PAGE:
Garton & Harris

November 2017 Archives

Estate administration: Beneficiaries in multiple jurisdictions

In this technological world, things change at a rapid place and people can get from one side of the world to another in no time. Many people don't stay in one place for long. When it comes to estate planning and estate administration in Canada, it might be wise to know how the rules change for those beneficiaries named in wills who change locations a lot and perhaps even marital status. When there is more than one jurisdiction involved, beneficiaries would be wise to find out how to manage taxes and assets in various provinces or countries. 

Personal and healthcare directives in wills in Canada

When people are no longer able to make decisions for themselves, yet still want some control over what happens in their lives, having a health care or personal directive drawn up may be the answer. Wills in Canada can incorporate such directives, which will appoint someone to make healthcare decisions on their behalf should they not have the mental capacity to do do. Generally speaking, a power of attorney is the same thing.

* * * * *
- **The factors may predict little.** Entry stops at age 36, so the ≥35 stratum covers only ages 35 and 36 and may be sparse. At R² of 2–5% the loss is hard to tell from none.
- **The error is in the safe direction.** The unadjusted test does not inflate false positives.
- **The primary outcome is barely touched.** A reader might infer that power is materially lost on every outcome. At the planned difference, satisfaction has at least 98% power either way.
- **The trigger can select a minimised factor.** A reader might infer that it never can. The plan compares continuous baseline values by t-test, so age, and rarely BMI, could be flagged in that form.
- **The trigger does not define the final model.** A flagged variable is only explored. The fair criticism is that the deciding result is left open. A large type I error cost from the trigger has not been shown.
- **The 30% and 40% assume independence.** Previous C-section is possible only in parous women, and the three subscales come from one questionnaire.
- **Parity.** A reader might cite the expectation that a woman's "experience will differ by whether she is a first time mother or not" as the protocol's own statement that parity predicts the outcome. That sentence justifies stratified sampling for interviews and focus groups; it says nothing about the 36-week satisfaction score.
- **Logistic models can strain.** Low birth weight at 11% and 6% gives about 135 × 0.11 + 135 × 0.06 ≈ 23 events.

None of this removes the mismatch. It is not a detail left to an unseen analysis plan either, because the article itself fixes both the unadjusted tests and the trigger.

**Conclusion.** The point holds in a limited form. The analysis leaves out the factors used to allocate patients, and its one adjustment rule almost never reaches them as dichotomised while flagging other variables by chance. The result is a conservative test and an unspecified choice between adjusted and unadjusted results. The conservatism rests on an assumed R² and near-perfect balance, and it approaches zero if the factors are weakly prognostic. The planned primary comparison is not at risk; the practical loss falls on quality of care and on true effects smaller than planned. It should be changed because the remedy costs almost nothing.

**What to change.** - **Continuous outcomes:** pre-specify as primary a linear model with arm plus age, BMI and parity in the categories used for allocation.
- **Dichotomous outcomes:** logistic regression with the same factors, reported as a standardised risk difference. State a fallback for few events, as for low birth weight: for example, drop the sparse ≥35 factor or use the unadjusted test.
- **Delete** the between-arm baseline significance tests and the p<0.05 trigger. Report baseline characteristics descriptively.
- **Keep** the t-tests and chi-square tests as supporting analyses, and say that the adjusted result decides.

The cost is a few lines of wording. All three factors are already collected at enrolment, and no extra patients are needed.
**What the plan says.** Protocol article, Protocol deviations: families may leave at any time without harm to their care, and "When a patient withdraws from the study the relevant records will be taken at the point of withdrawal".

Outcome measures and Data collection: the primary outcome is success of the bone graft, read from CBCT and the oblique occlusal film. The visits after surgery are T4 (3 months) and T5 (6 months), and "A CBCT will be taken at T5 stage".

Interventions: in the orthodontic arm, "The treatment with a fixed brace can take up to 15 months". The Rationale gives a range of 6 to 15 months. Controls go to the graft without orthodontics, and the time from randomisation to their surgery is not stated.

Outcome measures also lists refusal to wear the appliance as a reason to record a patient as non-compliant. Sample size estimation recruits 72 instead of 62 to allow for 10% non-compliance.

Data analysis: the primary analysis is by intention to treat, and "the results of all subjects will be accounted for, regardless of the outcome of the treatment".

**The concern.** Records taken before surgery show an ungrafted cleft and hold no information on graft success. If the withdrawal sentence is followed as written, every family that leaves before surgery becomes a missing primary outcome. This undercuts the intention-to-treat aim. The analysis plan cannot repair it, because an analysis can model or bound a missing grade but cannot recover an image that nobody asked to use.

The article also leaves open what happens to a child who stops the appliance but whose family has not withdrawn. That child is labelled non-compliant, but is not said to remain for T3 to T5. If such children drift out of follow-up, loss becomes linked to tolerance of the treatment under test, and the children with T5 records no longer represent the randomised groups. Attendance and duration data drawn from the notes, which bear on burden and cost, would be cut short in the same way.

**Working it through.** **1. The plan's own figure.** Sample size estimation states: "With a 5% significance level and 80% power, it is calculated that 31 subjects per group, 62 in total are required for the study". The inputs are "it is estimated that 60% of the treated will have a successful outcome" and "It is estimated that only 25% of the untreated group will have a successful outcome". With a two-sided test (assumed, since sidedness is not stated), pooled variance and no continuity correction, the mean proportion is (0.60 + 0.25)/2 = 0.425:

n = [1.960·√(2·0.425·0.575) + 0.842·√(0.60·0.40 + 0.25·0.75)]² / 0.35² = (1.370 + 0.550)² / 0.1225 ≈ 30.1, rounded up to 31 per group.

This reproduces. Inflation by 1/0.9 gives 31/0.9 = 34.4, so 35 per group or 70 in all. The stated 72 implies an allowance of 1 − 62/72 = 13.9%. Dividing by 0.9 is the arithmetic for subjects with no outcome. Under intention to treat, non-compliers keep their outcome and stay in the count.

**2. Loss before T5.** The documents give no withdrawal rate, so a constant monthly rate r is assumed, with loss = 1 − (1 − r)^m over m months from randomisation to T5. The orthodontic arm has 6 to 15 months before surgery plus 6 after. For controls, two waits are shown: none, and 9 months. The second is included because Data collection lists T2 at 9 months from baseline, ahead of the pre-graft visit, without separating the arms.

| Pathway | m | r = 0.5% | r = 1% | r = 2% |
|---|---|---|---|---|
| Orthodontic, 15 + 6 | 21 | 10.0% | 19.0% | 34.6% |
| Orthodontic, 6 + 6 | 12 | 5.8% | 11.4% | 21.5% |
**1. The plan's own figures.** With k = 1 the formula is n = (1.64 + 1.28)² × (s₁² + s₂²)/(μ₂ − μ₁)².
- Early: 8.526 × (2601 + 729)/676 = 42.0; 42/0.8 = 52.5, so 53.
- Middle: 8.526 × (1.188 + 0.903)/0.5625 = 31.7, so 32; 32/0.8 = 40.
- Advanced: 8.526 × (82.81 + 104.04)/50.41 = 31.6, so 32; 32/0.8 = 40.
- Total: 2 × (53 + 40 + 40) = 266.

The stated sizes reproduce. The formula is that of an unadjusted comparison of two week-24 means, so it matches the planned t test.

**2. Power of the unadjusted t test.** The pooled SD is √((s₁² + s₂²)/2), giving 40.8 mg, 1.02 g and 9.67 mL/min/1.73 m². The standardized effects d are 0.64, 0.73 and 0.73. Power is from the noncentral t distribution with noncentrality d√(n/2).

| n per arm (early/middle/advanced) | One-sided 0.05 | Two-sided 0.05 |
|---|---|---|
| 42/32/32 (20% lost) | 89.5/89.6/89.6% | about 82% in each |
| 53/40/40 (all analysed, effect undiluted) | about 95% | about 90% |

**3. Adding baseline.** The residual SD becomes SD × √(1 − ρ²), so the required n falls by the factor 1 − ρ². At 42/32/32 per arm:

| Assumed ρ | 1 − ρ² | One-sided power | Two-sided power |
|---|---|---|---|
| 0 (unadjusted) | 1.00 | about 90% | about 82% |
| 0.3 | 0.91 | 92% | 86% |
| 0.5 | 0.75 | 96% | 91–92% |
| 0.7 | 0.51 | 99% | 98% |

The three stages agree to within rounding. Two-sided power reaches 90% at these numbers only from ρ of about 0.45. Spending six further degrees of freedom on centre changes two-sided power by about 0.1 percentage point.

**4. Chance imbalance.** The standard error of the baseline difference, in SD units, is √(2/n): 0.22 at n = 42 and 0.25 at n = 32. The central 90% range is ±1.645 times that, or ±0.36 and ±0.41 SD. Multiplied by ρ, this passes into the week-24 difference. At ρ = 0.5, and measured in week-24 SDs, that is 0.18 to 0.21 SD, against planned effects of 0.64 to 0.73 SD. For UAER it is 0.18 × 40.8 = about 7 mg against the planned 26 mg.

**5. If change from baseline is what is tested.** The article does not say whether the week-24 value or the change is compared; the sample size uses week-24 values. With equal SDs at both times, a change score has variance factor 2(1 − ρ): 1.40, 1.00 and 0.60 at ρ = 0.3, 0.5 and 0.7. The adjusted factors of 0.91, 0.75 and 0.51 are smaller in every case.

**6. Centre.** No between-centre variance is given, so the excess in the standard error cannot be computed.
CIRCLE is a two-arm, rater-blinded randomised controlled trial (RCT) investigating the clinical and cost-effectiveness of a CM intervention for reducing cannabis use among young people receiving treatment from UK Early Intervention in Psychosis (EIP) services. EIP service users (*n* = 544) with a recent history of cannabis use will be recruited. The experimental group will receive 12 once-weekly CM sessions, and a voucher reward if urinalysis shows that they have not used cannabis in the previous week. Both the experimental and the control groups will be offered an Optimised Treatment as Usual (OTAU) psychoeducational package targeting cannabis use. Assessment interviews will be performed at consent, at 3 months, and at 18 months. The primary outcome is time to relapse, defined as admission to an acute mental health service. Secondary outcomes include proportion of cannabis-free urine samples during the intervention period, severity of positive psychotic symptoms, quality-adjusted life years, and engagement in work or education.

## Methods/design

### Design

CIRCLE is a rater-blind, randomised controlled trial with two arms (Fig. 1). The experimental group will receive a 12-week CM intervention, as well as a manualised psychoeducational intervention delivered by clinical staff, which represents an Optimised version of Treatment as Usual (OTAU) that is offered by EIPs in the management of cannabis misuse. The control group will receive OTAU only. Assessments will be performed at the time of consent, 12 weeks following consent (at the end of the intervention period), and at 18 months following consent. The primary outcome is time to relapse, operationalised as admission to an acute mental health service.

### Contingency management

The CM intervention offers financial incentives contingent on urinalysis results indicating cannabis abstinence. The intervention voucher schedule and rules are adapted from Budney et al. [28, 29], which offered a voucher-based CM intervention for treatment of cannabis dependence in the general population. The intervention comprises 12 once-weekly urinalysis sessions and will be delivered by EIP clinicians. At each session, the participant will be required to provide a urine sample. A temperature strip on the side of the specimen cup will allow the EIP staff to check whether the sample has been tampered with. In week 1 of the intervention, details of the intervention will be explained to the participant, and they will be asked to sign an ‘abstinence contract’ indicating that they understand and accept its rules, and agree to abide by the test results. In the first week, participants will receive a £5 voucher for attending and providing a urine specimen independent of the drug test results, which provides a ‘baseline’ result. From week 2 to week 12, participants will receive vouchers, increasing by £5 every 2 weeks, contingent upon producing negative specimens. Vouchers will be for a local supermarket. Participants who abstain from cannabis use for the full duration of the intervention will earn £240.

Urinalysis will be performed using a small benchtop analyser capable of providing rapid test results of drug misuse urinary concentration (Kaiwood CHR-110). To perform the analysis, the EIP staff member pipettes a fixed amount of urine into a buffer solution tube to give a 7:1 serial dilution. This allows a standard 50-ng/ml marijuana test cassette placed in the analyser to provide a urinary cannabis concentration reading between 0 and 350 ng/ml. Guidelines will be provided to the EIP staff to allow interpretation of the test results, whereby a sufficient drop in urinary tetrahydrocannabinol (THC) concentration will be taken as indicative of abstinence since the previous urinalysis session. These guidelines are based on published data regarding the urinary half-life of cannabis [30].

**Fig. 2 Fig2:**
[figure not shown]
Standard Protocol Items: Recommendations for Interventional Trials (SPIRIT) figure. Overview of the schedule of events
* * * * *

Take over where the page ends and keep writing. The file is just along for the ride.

Power of attorney: Incapacity planning in British Columbia

There may be times when decisions pertaining to someone's estate have to be made by other than the estate holder. Someone named power of attorney could act in that capacity -- a relative or good family friend. British Columbia residents could name whomever they choose to make decisions for them. For instance, a power of attorney could cash a cheque on behalf of the principal should he or she be out of town.

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